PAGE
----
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Other key services at the time of writing were Sony’s interesting Qriocity music and video subscription platforms; Sky News; LoveFilm; Sony Entertainment Television’s classic series archive; YouTube; EuroSport; the Billabong extreme sports’ channel; DailyMotion,;; the uStudio HD clip server;;;; LoveFilm’s trailer channel; the Picasa photo site; footage from the Berliner Philharmoniker; and the Moshcam music concert channel. This latter channel’s surprisingly free offerings included free concerts from Blondie and, remarkably, Swervedriver, at the time of writing.

BIV’s main change has come with its interface, which is much improved over last year’s tedious ‘list’ approach. Now you get a collection of multiple iconic channel ‘headers’ at once, making it easier to see at a glance all the functions available, and quicker to get to the options you want.

The new menu system lacks the sophistication and ability to handle simultaneously huge numbers of options like recent new Smart TV menus we’ve seen from LG and Samsung can. But it’s arguably better suited to mass market sensibilities out for an easy, video-centric life.

In fact, as if to underline this ‘simplicity is best’ point, the one big new online feature of the 32EX720, its Internet browser, is deeply flawed. For even if you set the browser’s text to large, it’s still almost impossible to read.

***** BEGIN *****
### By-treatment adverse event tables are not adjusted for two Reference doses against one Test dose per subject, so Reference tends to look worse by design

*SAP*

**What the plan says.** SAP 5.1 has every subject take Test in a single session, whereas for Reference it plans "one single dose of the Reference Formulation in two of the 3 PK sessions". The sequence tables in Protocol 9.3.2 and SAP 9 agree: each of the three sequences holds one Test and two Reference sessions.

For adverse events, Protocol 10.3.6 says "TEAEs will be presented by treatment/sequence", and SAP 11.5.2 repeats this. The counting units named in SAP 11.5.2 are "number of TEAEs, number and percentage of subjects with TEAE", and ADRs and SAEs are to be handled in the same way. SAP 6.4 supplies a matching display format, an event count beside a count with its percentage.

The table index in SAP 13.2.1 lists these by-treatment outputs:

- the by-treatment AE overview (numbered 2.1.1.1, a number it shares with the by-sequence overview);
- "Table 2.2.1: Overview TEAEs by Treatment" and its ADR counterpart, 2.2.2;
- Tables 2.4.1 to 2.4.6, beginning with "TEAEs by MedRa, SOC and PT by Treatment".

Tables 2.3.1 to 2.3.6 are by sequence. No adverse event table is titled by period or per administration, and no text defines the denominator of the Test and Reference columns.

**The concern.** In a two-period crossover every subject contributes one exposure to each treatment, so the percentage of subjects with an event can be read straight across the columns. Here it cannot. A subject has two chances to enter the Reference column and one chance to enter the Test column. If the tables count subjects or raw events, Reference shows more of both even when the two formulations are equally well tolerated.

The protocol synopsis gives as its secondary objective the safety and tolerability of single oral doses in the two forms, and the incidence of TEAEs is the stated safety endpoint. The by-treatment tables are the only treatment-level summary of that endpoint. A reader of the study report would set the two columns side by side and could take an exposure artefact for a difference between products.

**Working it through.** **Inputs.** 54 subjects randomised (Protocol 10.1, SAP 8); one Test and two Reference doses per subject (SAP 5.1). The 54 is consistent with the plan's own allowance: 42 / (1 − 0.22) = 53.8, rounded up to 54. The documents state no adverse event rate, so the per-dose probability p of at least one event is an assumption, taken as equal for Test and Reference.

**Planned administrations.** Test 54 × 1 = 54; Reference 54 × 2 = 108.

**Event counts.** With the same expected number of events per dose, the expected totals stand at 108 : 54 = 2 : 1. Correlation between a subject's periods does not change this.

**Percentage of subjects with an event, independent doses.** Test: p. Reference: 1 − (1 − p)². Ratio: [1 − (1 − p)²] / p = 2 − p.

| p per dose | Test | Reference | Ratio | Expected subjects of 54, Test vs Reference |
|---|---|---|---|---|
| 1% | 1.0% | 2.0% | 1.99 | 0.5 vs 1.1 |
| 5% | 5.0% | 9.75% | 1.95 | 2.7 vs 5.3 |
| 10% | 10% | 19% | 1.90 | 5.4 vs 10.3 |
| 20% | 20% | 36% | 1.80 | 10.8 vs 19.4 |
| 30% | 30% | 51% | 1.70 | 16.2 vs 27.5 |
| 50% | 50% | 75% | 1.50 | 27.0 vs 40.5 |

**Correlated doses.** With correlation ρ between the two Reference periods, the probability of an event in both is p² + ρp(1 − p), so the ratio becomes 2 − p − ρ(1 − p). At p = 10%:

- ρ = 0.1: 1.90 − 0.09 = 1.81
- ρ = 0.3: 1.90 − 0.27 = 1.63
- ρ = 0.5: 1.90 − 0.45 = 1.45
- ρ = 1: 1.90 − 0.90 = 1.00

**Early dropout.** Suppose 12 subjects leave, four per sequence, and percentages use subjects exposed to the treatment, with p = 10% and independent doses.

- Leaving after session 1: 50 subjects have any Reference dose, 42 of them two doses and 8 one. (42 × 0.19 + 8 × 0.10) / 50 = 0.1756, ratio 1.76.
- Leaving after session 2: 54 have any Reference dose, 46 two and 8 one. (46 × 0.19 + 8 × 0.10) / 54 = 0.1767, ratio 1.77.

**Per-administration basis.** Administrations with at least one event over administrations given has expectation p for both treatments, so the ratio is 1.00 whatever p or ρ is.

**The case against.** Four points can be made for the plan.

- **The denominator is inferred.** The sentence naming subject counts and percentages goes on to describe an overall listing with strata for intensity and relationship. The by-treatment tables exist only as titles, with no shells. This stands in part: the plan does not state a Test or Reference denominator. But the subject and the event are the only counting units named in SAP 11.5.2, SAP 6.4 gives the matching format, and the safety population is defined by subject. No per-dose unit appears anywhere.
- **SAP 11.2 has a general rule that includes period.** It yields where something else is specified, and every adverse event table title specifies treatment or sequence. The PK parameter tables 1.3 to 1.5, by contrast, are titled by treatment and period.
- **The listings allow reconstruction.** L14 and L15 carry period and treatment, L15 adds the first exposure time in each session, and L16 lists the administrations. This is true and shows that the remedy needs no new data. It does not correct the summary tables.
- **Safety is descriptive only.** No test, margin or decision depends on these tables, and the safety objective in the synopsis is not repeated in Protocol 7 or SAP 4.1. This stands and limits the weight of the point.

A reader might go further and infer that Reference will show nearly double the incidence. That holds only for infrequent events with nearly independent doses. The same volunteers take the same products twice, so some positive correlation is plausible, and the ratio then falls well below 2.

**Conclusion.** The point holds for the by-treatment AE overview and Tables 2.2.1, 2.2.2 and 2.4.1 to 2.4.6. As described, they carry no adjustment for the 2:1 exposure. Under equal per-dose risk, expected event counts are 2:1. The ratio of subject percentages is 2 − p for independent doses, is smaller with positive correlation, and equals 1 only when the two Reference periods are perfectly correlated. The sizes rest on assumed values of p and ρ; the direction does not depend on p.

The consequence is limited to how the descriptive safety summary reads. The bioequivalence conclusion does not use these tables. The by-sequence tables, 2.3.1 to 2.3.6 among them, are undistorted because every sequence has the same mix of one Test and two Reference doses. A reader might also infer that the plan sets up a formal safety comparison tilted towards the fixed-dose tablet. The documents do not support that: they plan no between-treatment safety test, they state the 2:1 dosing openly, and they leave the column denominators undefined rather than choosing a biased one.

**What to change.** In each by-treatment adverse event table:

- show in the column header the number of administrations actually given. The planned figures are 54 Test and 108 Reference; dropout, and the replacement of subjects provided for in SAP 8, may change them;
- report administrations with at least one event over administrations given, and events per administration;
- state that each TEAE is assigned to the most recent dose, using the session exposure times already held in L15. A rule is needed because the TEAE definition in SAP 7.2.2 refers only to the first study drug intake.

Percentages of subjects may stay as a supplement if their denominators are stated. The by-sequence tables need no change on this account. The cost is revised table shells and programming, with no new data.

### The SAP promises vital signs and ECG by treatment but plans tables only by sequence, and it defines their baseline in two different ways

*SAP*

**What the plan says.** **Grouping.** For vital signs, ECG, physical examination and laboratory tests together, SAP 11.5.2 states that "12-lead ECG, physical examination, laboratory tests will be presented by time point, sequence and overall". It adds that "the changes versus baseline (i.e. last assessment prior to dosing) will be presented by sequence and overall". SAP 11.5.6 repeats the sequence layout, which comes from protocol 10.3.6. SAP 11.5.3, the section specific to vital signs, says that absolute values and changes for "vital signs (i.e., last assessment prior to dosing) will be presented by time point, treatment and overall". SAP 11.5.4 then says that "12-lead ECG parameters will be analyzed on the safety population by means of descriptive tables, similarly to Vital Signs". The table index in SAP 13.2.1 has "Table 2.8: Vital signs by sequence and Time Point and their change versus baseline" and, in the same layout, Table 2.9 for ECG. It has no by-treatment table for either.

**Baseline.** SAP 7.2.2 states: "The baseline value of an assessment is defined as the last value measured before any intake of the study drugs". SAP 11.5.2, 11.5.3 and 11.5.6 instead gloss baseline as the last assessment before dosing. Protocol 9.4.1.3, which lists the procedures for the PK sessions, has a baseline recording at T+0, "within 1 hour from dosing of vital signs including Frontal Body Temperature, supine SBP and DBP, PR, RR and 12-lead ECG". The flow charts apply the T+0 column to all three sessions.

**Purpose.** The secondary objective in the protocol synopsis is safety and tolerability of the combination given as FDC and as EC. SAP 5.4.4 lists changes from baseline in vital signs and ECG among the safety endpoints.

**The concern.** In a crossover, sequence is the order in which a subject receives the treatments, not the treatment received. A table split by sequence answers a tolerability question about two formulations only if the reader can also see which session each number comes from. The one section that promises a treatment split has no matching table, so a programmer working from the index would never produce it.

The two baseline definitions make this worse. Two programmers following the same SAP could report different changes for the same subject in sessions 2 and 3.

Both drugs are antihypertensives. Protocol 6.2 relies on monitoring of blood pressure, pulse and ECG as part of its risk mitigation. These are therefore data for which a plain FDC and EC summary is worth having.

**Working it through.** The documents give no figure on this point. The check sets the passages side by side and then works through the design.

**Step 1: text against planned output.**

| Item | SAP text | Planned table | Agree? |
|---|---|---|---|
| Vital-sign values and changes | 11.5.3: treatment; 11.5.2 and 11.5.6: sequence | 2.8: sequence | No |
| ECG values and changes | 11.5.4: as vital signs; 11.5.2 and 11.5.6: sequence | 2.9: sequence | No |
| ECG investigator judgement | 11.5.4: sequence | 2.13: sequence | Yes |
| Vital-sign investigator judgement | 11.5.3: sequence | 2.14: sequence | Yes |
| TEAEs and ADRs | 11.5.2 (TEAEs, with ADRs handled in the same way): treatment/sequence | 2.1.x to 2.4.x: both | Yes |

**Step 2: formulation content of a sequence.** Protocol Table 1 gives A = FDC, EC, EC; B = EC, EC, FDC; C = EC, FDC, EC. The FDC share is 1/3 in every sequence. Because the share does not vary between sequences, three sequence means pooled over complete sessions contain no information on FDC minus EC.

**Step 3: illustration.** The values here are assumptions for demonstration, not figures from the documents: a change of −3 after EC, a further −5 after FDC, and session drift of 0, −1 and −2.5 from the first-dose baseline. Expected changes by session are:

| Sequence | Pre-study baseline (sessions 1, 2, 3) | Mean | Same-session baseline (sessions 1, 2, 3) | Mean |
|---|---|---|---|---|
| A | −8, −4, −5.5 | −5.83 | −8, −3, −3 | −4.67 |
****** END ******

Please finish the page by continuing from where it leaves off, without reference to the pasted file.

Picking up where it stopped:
A couple of more fun offshoots of BIV are facilities that let you either look up information on cast or crew members associated with a programme you’re watching, or let you track down a piece of music that’s playing on the TV just by pressing the TrackID button on the remote control. TrackID proves so scarily accurate, in fact, that it actually becomes addictive.

Despite its 3D problems, the 32EX720 isn’t entirely without interesting specs. For a start, it’s got Sony’s new X-Reality processing, which adds a new detail-enhancement refinement to Sony’s Bravia Engine processing. There’s a two-chip incarnation of X-Reality that adds PRO to its name, designed to improve the quality of Internet video. But this is reserved for models further up Sony’s new range.

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The full HD set also gets MotionFlow 200 processing, combining 100Hz with a scanning backlight to produce better motion.